OceanSide church of Christ

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Victor M. Eskew


            Each human being has been given a soul by God.  The prophet Zechariah taught that it is the Lord that “formeth the spirit of man within him” (Zech. 12:1).  Jesus stressed the importance of the soul during His earthly ministry with these words:  “For what is a man profited if he shall gain the whole world, and lose his own soul?  Or what shall a man give in exchange for his soul?” (Matt. 16:24).

            Many in the world never consider the state of their soul.  They live without restraint.  They live for the here and now.  What lies beyond the vale seldom, if ever, crosses their mind.  They are much like the rich farmer who said:  “…Soul, thou hast much goods laid up for many years; take thine ease, eat, drink, and be merry” (Luke 12:19).

            The Christian, however, is supposed to be different from the world.  His reason for obeying the gospel was to purify his soul from sin (I Pet. 1:22).  He knows that this world has no guarantee of tomorrow (Luke 12:20; James 4:14).  He is also aware that the hereafter contains two alternatives.  One of these involves the destruction of the soul (Matt. 10:28).  With these thoughts in mind, the Christian is continually cognizant of his soul’s relationship with God, or, at least he should be.

            Sadly, however, some Christians seem to forget that they have a soul.  There are many things that lull them into such a state of forgetfulness.  The cares of this world can cause the Christian to forget about his soul.  They present themselves in such a way that they are deemed to be very important.  Work, sporting events, and educational pursuits fall into this category.  Individuals, young and old, spend countless hours in these endeavors.  The kingdom of God and His righteousness are put second or third on their list of “to do’s.”  The individuals who engage in these worldly cares have numerous rationalizations for their behavior.  Their earnestness for that which is worldly manifests the fact that they have forgotten about their soul.  Jesus spoke of these individuals in His parable of the sower.  “And these are they which are sown among thorns; such as hear the word, and the cares of this world, and the deceitfulness of riches, and the lusts of other things entering in, choke the word, and it becometh unfruitful” (Mark 4:18-19).

            Another reason some forget their soul is because they become entangled in the practice of sin.  The sin in which they engage is enjoyable.  It has immediate benefits to them.  It often seems to be a harmless practice.  Over time, however, sin begins to take control of one’s heart.  It becomes the master that one serves.  The soul is no longer important.  Sin hardens the heart to such an extent that one’s conscience is no longer operative.  If the person is not exhorted and admonished, his soul may never return to God.  Thus, the Hebrew penman writes:  “But exhort one another daily, while it is called To day; lest any of you be hardened through the deceitfulness of sin” (Heb. 3:13).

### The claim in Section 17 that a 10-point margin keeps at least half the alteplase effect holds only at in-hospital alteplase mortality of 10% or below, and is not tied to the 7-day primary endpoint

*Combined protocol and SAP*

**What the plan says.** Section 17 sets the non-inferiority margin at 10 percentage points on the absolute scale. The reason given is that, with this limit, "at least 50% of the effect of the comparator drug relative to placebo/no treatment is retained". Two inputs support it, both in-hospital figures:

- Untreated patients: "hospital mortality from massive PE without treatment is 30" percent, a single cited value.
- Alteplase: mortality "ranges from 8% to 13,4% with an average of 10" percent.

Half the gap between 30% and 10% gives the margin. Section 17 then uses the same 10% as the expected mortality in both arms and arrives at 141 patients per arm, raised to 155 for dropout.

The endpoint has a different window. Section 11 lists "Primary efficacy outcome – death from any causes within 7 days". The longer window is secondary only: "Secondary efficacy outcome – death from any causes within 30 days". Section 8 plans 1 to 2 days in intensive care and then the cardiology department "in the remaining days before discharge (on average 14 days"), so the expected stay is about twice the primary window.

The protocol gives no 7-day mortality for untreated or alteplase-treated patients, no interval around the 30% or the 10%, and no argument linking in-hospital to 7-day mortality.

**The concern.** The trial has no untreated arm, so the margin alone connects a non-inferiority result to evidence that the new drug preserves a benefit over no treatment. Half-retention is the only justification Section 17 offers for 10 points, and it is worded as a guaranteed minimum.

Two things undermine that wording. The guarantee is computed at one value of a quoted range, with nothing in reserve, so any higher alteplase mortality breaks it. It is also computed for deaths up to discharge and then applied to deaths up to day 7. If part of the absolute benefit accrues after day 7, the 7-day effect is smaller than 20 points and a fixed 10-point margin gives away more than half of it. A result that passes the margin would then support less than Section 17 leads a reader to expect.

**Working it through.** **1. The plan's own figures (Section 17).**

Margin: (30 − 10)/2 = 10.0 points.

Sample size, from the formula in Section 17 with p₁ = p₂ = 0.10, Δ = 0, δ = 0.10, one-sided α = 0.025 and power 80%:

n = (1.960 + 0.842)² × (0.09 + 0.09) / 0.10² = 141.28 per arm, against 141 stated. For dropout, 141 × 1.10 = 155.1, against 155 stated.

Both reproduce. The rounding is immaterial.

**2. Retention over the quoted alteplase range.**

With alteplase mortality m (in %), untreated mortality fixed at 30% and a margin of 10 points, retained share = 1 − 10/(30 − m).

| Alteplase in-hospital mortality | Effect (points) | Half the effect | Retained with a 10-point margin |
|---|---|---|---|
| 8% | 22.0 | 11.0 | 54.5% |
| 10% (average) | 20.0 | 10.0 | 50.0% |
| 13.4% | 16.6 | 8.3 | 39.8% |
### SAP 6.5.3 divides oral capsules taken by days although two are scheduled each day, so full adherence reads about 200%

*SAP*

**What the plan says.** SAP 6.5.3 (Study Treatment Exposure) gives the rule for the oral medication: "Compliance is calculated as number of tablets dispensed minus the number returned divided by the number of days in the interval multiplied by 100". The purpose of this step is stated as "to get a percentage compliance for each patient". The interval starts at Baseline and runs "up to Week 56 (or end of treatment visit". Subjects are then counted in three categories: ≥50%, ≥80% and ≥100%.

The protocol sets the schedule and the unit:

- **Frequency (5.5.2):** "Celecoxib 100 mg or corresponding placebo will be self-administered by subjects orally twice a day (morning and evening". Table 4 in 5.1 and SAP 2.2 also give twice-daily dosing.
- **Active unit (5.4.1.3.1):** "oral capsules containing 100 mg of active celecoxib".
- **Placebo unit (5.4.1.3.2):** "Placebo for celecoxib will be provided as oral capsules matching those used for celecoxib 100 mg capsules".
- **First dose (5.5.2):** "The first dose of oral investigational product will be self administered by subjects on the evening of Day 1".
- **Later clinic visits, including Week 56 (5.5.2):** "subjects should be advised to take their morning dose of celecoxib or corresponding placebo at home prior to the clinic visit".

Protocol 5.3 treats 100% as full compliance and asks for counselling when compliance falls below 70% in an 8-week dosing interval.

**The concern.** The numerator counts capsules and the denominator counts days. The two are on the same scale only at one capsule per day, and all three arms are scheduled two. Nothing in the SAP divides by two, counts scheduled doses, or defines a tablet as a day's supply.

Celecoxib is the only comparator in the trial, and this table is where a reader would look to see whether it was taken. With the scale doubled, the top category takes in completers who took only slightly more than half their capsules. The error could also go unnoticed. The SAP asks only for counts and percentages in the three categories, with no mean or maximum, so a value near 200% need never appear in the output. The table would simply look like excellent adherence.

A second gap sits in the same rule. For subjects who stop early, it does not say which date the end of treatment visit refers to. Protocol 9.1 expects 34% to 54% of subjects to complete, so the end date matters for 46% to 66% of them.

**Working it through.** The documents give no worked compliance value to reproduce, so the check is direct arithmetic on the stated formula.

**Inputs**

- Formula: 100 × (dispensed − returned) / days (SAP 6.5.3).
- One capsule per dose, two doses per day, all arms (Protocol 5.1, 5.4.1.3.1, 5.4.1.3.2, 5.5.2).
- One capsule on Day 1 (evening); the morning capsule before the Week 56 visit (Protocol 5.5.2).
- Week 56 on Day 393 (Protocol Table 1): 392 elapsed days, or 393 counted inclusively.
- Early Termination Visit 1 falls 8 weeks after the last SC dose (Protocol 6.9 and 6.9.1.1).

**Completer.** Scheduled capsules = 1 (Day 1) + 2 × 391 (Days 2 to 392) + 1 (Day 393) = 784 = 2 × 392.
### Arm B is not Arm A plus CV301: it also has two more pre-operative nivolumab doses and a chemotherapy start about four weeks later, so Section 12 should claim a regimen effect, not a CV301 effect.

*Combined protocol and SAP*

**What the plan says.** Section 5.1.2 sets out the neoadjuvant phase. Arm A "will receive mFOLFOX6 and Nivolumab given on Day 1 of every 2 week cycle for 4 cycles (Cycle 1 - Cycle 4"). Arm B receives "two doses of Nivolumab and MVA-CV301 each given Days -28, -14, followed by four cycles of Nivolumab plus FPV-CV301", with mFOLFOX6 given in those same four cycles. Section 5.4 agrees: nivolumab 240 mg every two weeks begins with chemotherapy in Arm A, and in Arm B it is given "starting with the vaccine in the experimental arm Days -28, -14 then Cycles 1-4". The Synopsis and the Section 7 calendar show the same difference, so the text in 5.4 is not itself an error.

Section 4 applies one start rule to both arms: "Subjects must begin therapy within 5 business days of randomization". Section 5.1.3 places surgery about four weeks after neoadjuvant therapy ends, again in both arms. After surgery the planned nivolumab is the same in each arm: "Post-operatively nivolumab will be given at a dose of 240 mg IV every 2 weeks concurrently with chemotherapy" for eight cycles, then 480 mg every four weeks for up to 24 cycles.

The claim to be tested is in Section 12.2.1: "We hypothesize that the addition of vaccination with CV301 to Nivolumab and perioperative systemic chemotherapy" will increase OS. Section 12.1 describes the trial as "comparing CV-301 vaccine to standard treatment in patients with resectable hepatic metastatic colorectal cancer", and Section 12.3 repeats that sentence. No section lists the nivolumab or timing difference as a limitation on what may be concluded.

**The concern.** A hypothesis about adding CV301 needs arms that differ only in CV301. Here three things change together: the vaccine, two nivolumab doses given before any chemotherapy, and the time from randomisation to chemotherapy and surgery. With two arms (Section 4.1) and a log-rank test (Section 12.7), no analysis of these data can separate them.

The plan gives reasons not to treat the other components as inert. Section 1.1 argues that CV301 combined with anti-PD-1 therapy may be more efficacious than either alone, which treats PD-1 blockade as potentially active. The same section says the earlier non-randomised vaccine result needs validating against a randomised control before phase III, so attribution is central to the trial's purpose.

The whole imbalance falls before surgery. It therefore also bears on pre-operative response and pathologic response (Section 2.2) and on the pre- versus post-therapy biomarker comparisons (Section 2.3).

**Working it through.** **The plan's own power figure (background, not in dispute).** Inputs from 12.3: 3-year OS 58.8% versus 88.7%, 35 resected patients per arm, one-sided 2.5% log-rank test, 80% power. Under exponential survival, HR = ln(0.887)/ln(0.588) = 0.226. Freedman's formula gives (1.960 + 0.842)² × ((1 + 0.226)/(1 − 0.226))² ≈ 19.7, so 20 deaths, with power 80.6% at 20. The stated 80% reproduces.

Another cause of one’s forgetting his soul involves conflicts between brethren.  Conflicts center on an issue.  Both parties express their ideas as to how the issue needs to be resolved.  These solutions usually involved the satisfaction of a need the person or party has.  In the conflict both people will fight to the death to satisfy their need through their solution.  Emotions usually run high.  Inappropriate language springs from their lips.  Behaviors unbecoming of a Christian are often displayed.  Somewhere in the heat of the battle, their souls have been forgotten.  The fight takes priority.  It is victory at all costs.  James wrote about these conflicts in his brief epistle.  “But if ye have bitter envying and strife in your hearts, glory not, and lie not against the truth.  This wisdom descendeth not from above, but is earthly, sensual, devilish.  For where envying and strife is, there is confusion and every evil work” (James 3:14-16).

            It seems impossible to think that any child of God could forget his soul, but it happens.  The cares of the world, sin, and conflicts with brethren can cause this to happen.  Satan rejoices when the soul ceases to be of grave concern to the Christian.  Let each of us resolve to deliberate about the state of our soul often.  Paul challenged the Corinthians to do this in II Corinthians 13:5.  “Examine yourselves, whether ye be in the faith; prove your own selves.  Know ye not your own selves, how that Jesus Christ is in you, except ye be reprobate?”  If we forget we have a soul, we can rest assured that in the hereafter we will always be reminded of its importance (Luke 16:22-24; Matt. 10:28).